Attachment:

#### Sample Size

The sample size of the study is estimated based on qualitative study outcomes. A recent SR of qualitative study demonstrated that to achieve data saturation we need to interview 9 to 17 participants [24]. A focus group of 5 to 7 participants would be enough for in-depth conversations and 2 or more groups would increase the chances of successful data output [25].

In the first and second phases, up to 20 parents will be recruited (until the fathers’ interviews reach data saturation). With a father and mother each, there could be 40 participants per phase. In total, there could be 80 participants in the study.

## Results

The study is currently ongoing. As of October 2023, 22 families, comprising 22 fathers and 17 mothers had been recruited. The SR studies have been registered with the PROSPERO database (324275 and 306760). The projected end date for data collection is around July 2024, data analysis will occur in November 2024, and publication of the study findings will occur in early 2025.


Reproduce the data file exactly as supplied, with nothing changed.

#### Sample Size

The sample size of the study is estimated based on qualitative study outcomes. A recent SR of qualitative study demonstrated that to achieve data saturation we need to interview 9 to 17 participants [24]. A focus group of 5 to 7 participants would be enough for in-depth conversations and 2 or more groups would increase the chances of successful data output [25].

In the first and second phases, up to 20 parents will be recruited (until the fathers’ interviews reach data saturation). With a father and mother each, there could be 40 participants per phase. In total, there could be 80 participants in the study.

## Results

The study is currently ongoing. As of October 2023, 22 families, comprising 22 fathers and 17 mothers had been recruited. The SR studies have been registered with the PROSPERO database (324275 and 306760). The projected end date for data collection is around July 2024, data analysis will occur in November 2024, and publication of the study findings will occur in early 2025.